Thoughts on Evolution 3.10.17

What is, actually, the point of evolution? What is the point of finding the next improvement, expanding our horizons to the next field of discovery on the planet or in space? Why did our great ancestors who lived in the oceans, evolve into the mammals that walked on earth, to evolve into the homosapiens? What was their drive? Their ambition? What is our end goal? What is the final epiphany? What are we constantly searching for? Is the one thing that connects all of us creatures, curiosity? But then why are some species content and stagnant, seemingly satiated in their repetitive bliss? 

Billions of years ago, when the first lobe finned fishes started experimenting on crawling on land to find prey- did they do so out of necessity or ambition? Was it necessary for survival, say, because their prey was scarce in that particular region of the world at the time? Or did the incessant need for furthering one's species take over- to become the most efficient and successful creature in its clan? 

Why the progress? Where does the line between tradition and eccentric new ideas lie, and what is the cutoff point? Whilst very distinct aboriginal tribes survive, say, in the fields of the African desert or the Amazonian Rainforest, and hold dear their values and practices through hundreds or thousands of years, the rest of the world is obsessed with evolving. Whether that be spiritually to the next dimension, to which we are unsure of what this means as of yet, or to evolving technologically, which for all intensive purposes, may be separating us farther from our goals. With every advance in technology, are we just searching for the meaning of life at the end of the rainbow? Are we searching for “god” or a maker, a grand architect? Are we simply trying to prove, or disprove, what comes after death, by labeling and structuring each new discovery in science? When we explore space, what are we truly looking for, besides a comparison to our own planet, our own experience, and perhaps the chance to expand our own civilizations to new worlds? What then, is the point of expanding OUR human species and infecting the rest of the multiverse?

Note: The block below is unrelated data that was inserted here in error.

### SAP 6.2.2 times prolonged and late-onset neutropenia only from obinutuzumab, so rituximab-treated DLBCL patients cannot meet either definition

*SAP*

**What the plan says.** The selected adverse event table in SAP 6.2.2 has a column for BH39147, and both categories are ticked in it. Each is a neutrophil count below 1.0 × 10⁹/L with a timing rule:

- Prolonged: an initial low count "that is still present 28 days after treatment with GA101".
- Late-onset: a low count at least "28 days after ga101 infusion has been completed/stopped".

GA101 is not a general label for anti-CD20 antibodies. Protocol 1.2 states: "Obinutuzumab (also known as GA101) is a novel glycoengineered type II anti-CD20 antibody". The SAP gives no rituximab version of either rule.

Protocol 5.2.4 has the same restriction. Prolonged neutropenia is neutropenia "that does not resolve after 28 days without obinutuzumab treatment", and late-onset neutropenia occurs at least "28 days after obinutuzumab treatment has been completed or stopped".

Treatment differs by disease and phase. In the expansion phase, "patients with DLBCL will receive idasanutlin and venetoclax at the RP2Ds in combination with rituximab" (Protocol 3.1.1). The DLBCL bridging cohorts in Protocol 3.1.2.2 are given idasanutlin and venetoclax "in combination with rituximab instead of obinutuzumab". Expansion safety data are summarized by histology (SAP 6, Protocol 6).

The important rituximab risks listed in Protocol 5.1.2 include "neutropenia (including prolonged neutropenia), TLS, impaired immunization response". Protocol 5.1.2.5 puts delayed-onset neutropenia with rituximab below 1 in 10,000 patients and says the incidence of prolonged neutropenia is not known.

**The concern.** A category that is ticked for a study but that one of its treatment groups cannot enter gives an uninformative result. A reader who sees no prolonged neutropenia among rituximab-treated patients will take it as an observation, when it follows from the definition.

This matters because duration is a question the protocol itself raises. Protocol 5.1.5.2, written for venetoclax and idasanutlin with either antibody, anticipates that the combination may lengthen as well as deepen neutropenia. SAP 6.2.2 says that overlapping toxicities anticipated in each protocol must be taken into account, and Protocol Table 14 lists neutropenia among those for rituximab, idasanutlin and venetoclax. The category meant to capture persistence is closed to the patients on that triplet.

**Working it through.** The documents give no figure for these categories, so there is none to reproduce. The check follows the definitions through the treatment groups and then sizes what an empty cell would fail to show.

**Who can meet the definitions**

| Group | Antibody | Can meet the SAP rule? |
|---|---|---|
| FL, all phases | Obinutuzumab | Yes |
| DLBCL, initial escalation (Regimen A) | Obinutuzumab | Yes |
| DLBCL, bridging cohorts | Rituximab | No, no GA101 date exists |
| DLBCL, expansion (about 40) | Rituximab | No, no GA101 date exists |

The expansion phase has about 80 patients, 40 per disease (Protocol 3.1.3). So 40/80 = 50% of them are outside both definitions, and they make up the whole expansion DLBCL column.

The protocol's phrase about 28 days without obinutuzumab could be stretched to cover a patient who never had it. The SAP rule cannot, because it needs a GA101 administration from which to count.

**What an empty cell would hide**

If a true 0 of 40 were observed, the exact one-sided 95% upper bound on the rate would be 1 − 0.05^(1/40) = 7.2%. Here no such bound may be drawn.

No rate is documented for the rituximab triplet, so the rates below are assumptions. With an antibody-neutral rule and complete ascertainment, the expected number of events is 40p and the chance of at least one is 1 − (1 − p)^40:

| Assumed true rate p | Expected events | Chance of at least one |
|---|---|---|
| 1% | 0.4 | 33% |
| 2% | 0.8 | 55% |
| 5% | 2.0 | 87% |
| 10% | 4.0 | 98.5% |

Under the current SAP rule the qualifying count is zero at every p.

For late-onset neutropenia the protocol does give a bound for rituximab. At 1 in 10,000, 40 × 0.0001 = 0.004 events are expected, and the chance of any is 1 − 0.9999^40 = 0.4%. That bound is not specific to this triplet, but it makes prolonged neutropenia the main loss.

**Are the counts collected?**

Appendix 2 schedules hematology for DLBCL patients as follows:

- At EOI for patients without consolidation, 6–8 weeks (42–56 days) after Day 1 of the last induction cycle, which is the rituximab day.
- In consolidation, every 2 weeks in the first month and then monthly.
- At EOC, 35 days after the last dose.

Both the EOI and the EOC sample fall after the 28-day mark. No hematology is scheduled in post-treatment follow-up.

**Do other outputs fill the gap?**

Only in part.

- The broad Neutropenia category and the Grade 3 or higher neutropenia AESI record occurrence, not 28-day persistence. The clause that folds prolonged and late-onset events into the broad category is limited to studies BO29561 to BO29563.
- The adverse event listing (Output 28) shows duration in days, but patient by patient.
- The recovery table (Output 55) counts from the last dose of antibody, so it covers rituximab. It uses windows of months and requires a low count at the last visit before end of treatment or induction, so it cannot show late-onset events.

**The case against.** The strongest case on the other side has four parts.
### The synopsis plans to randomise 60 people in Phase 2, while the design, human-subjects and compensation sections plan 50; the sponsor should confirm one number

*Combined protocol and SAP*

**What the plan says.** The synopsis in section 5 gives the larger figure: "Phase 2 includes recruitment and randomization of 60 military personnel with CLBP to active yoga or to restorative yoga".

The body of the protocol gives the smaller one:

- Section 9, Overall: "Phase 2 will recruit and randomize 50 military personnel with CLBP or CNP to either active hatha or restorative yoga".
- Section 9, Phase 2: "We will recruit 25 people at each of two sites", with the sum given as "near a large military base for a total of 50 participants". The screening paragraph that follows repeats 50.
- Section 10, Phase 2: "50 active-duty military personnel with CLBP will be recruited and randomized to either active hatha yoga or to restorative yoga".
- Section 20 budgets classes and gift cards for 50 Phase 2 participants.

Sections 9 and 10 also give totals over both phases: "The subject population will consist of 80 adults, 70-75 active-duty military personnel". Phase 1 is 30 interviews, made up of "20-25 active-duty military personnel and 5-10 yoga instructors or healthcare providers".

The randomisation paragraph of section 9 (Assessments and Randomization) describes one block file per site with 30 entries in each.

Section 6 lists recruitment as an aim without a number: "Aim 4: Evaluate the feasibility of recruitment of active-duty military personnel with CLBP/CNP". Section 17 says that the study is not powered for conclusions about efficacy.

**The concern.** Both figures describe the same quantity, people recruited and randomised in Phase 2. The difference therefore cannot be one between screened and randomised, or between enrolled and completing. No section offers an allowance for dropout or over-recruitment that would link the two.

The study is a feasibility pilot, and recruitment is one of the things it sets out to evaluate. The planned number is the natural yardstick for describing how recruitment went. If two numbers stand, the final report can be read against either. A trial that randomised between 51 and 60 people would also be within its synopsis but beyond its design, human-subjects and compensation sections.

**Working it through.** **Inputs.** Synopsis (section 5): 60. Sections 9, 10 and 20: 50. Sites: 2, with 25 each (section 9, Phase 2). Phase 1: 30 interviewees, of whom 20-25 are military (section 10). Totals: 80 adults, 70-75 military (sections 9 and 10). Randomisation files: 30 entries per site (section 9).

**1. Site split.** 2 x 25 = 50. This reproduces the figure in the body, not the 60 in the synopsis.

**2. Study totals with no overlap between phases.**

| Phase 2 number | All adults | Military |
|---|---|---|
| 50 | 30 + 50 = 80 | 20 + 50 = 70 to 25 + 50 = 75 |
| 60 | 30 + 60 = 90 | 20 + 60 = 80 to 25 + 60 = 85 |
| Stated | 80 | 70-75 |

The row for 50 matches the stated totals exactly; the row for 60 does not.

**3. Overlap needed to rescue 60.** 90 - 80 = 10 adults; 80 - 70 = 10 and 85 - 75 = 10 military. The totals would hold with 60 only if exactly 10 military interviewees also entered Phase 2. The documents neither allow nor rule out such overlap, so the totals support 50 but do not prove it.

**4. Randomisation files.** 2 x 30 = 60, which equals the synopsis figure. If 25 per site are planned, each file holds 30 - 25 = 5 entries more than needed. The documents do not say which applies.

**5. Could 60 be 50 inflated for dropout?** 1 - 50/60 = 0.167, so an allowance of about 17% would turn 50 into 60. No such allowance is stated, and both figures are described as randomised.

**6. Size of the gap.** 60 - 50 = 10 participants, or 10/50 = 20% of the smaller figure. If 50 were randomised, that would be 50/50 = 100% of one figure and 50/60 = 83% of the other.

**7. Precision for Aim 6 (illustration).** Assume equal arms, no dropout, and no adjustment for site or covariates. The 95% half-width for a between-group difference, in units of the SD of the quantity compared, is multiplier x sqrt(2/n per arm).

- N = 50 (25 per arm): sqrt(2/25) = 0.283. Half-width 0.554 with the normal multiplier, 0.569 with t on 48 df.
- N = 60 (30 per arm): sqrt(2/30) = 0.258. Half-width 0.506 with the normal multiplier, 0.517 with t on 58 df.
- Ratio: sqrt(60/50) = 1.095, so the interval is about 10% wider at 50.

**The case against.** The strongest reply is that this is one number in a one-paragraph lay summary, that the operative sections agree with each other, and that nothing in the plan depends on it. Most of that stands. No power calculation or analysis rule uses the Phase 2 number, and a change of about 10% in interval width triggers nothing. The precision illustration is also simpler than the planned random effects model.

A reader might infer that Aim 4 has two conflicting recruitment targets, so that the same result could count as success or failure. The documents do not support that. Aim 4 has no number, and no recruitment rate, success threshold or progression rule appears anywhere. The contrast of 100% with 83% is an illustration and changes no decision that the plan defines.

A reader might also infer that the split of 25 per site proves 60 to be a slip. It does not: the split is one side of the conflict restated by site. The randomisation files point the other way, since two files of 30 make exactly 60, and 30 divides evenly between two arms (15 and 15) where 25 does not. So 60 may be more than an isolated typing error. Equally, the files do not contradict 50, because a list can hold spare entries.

The answers to many of these questions must lie in the simple fact of- the majority of humans are obsessed with the thought of dying and decay. We as a people believe that our species “deserves” to live on. That is why humans are so obsessed with raising children and “spreading” their DNA into the world- to put their fingerprint on humanity. They believe that their specific genetic make up is important enough to contribute to the mass pool of DNA encoding- to pass on their unique lineage and help the survival of the human race. But again- why? In the grand scheme of things, in the vast picture of the infinite cosmos around us and in distant galaxies we have no knowledge of, the human race is unimportant. All the discoveries, science, and learning, to the multiverse, is a fleeting grain of sand- the most knowledgeable and reputable scientists and doctors of all time are meaningless. Einstein, Newton, Galileo, and countless others have dedicated their lives to the research upon which will give us more understanding of the world around us and beyond us. What WOULD happen- if, in the impossible event, we would all “figure it out”? Whatever would we do with ourselves if all the mysteries were unlocked and there was nothing left to discover? Would there be a point to surviving, to living, to passing on the genes to continue human survival? 

What if this IS the point- that we will NEVER know? What if the whole point of the yearning of the secrets that lie ahead was the only purpose life serves? The never ending inquisition- the curiosity of life and thirst for the unknown is what keeps us going year after year. A circular argument, perhaps, but it seems there is no other explanation: the meaning of life is the inquisitive nature of personal discovery. It is not the longing for WHAT, but the longing itself. The mysterious infatuation of the land, for the lobe finned fishes, brought them to blindly mutate their bodies over time, in order to explore it. Just as we humans, blindly race to the stars in search for answers to which we know not the questions. It is the unknown which is the goal for all.

Rose Dearing

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